No matter how well you can communicate or how clever you are, you cannot make the Bible say something better than God made it say.
Expository preaching is a label that comes with baggage in many churches. And yet it is exactly what our churches need for health. Healthy Bible-preaching churches are what our culture needs for the gospel to spread.
Personally I don’t care whether the label is used or not, but I care deeply whether expository preaching happens or not. And if you are willing to take on a role without a label for your LinkedIn profile, consider being an Expository Preaching Advocate.
A lot of people who are critical of expository preaching have never actually experienced a good example of it. Just like children who refuse something they’ve never tasted, they can be quite determined in their negativity. Especially when they are convinced that they have tried it before.
They may be thinking of irrelevant historical lectures they heard in the past. Or perhaps tedious verse-by-verse explanations from a more studious visiting preacher. Whatever the source of negativity in their particular experience, it will help you to know what the issue is in your specific situation.
Is it past experience, or present? Is it the perceived irrelevance, or the boredom of predictability, or a feeling of intellectualism?
Expository preaching is not a specific style of preaching. It is not about length of passage, number of points, type of structure, or even tone of preaching. It is really a set of controlling values and commitments.
It starts with recognising that God is a wonderfully effective communicator. It is built on the foundational thought that no matter how well you can communicate or how clever you are, you cannot make the Bible say something better than God made it say.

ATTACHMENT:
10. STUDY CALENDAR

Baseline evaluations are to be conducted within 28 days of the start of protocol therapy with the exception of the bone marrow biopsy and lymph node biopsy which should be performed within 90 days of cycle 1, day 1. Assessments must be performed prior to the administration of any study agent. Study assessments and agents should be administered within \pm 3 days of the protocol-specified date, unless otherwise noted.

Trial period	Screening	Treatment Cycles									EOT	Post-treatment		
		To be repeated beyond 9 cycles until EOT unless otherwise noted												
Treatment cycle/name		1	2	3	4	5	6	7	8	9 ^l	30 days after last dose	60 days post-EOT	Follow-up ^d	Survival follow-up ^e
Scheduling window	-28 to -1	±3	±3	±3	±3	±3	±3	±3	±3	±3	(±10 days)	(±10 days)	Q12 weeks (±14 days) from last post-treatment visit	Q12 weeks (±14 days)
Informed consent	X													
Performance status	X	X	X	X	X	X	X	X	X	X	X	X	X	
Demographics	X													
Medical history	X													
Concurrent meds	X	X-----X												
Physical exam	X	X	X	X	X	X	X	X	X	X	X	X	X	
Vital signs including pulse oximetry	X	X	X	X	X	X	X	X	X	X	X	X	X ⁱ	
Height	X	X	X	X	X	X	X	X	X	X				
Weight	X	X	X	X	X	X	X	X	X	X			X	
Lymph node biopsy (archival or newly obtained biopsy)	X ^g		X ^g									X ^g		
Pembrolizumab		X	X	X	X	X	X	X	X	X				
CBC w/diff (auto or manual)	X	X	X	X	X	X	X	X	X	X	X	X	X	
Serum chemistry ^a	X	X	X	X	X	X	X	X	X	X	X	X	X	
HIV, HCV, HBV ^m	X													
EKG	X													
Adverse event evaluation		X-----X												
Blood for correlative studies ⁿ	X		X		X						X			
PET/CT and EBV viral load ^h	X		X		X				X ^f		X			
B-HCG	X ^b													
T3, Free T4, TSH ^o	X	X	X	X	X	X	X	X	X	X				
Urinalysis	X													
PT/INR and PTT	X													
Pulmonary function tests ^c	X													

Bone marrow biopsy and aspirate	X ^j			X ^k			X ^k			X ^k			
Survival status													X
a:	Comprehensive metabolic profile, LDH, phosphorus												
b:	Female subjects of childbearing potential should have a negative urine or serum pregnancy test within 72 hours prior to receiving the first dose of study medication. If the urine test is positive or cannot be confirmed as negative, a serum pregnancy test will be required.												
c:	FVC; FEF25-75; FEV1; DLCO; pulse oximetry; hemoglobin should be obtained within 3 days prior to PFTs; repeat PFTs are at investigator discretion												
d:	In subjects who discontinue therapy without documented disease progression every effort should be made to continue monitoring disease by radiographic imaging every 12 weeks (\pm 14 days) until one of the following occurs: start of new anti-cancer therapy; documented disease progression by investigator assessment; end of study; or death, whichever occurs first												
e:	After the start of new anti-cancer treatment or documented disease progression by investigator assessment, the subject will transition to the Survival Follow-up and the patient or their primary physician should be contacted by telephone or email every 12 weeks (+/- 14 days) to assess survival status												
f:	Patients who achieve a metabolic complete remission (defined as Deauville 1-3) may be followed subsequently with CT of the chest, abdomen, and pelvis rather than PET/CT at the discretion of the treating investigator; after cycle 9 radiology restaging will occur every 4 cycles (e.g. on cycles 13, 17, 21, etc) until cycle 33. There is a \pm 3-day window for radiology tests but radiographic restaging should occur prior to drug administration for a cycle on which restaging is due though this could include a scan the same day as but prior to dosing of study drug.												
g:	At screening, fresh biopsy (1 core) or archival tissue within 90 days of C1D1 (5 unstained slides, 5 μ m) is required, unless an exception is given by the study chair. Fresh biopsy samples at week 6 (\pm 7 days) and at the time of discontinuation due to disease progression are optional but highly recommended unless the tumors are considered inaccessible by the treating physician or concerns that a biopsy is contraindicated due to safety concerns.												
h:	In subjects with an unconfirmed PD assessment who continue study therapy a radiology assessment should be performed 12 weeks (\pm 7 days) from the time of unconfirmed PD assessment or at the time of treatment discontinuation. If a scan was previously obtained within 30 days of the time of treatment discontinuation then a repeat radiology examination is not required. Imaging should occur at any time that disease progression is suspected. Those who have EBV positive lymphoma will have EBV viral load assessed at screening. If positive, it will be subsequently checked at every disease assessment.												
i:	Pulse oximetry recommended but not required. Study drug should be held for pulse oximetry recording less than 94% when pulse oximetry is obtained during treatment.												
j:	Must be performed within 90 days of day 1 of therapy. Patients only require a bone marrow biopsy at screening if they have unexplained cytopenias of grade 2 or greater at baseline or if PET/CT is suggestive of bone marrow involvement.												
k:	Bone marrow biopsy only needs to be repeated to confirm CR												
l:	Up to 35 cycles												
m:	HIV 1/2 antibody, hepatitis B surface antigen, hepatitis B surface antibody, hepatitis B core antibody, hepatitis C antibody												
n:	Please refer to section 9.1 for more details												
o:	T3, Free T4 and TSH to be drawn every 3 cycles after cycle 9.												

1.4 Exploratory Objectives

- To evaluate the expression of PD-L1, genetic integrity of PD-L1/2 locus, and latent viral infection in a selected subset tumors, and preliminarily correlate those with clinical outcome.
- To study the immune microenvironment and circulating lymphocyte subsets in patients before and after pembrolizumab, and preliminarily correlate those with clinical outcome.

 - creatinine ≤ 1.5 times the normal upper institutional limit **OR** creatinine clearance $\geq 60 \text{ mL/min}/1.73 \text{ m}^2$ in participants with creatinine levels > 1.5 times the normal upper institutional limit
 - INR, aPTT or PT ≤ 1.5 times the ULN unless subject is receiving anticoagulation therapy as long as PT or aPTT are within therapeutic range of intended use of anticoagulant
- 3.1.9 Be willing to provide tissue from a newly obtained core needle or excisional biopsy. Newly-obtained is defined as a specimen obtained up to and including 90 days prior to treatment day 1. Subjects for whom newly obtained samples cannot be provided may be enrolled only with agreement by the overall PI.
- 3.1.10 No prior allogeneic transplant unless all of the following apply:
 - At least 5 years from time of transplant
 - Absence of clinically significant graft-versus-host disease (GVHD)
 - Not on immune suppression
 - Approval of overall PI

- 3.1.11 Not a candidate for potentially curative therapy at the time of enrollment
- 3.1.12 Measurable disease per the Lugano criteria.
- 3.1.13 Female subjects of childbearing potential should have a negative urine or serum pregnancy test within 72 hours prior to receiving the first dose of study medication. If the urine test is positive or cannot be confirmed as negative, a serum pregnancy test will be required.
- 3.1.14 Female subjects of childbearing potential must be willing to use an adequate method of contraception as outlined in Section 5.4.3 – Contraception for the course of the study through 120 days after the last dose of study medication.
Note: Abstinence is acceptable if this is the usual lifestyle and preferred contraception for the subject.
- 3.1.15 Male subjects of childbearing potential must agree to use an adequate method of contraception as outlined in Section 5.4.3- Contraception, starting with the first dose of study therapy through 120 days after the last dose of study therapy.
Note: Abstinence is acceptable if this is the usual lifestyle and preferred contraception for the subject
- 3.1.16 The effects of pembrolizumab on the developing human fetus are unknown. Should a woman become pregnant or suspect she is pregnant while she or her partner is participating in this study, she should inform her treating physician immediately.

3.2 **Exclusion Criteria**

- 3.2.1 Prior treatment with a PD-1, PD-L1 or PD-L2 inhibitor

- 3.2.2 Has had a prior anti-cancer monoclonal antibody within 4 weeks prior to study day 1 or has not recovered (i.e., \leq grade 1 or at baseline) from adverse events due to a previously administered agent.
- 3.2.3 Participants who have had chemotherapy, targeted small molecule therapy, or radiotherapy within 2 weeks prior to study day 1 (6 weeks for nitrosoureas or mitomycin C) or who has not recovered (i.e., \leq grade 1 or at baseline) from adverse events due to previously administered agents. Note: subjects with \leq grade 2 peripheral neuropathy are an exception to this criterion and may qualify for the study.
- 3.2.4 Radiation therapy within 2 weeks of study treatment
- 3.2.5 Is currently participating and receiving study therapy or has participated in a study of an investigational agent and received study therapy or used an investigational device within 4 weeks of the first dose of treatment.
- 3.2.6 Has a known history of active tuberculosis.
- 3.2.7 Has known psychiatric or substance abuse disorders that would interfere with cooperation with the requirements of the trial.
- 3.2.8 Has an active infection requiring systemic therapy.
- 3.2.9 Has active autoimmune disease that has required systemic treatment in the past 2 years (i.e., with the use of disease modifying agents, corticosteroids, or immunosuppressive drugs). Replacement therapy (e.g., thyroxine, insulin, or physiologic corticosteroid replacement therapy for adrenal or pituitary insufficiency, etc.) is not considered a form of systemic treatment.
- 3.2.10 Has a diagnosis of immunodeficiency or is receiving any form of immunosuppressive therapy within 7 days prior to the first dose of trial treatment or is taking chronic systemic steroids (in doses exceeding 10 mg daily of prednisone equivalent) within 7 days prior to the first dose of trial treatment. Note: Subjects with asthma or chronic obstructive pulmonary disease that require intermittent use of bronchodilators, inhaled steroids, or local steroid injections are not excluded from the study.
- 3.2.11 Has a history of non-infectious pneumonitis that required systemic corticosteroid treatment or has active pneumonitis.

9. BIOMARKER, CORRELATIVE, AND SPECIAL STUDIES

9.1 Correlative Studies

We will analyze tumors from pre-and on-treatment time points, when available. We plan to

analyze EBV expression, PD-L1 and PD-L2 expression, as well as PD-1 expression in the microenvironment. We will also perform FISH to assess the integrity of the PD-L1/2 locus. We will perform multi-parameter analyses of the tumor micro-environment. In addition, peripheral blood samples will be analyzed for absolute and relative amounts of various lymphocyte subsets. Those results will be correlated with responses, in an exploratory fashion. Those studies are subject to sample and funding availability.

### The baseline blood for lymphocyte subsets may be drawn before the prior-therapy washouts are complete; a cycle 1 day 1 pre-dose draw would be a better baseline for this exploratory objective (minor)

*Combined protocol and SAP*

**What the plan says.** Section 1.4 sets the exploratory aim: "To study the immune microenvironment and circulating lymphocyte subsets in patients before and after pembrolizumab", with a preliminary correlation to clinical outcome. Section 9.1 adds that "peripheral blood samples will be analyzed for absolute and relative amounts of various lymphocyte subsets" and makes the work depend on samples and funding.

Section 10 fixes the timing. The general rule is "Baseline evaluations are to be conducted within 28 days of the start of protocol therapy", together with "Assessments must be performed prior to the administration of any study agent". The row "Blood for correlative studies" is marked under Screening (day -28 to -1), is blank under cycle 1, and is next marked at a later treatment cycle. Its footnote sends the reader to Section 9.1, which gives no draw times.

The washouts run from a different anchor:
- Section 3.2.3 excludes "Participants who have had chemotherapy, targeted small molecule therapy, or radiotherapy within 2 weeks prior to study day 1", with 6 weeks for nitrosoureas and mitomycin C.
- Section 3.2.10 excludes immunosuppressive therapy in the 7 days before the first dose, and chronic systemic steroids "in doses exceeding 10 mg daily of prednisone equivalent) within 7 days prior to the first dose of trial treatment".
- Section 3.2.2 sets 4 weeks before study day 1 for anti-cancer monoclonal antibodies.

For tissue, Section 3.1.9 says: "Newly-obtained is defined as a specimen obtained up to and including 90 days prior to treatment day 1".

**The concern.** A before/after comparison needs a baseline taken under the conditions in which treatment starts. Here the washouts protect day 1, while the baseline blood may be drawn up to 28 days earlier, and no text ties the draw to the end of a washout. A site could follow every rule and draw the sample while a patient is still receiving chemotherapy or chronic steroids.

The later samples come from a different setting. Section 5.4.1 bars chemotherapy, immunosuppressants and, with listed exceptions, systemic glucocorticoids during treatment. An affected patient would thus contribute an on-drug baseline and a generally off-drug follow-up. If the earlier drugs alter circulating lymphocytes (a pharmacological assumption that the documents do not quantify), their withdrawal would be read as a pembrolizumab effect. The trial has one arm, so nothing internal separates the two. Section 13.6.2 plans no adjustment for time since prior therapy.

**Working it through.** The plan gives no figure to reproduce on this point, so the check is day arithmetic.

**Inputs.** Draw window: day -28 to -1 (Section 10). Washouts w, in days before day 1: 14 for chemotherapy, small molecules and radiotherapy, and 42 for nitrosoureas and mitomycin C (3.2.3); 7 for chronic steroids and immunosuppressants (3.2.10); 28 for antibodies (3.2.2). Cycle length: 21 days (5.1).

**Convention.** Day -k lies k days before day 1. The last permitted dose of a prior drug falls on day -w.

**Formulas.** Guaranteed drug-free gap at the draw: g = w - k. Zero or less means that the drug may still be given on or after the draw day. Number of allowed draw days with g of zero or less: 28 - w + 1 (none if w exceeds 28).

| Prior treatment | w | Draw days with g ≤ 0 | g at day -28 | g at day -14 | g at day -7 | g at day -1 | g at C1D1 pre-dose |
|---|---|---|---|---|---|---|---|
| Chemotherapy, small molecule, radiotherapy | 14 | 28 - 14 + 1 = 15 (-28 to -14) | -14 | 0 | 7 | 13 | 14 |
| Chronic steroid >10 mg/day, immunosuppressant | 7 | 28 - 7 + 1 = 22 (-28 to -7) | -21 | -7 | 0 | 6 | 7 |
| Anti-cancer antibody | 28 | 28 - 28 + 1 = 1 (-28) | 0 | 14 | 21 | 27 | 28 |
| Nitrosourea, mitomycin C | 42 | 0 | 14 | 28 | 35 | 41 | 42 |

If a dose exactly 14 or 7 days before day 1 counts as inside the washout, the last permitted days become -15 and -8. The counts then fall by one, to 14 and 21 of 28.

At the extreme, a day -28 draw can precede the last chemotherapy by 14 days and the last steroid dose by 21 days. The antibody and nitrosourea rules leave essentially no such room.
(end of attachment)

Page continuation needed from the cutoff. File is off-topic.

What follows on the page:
Expository preaching is about a commitment to the effective communication of the true meaning and contemporary relevance of biblical text or texts.
If the label “expository preaching” carries too much baggage, why not switch over to “biblical preaching” – Haddon Robinson made that label switch, and I have tended to follow that same path.
Is there a general resistance in the congregation that can be won over by some effective preaching? Or is there a key person resisting change and maintaining the status quo?
Maybe that resister is the current senior pastor, or perhaps it is a powerful and wealthy person of influence. You need to think carefully and pray much when you want to bring change to a church.
What goes into a plan to promote change in a church? Lots of prayer. You might think enthusiasm for your subject and in a sense, yes that is important. But many a good plan has been derailed by passion for a soapbox.
Make sure you add in submission to those in authority, love and encouragement for those who preach, support for the wider ministry of the church, good example, etc.
And then prayerfully consider the seeds you can plant: a carefully chosen book given as a gift, or recommended; a suggestion of a podcast; an invitation to attend a conference together; or a fully prayed through gracious suggestion, etc.
Self-appointed church changers often blow their influence by pushing too hard and too fast. Don’t be negative. Criticism and complaining are easy, but they don’t fix things.
Patiently and prayerfully implement a God-honouring plan. If you preach, humbly offer the very best example that you can. Look for opportunities to mentor and multiply others.
Whether you preach or not, seek to promote biblical preaching – not a certain type of preaching, but a set of values and commitments that are desperately needed in our churches and in our world today.
What have you found helpful in promoting Biblical preaching?
Peter Mead is mentor at Cor Deo and author of several books. This article first appeared on his blog Biblical Preaching.
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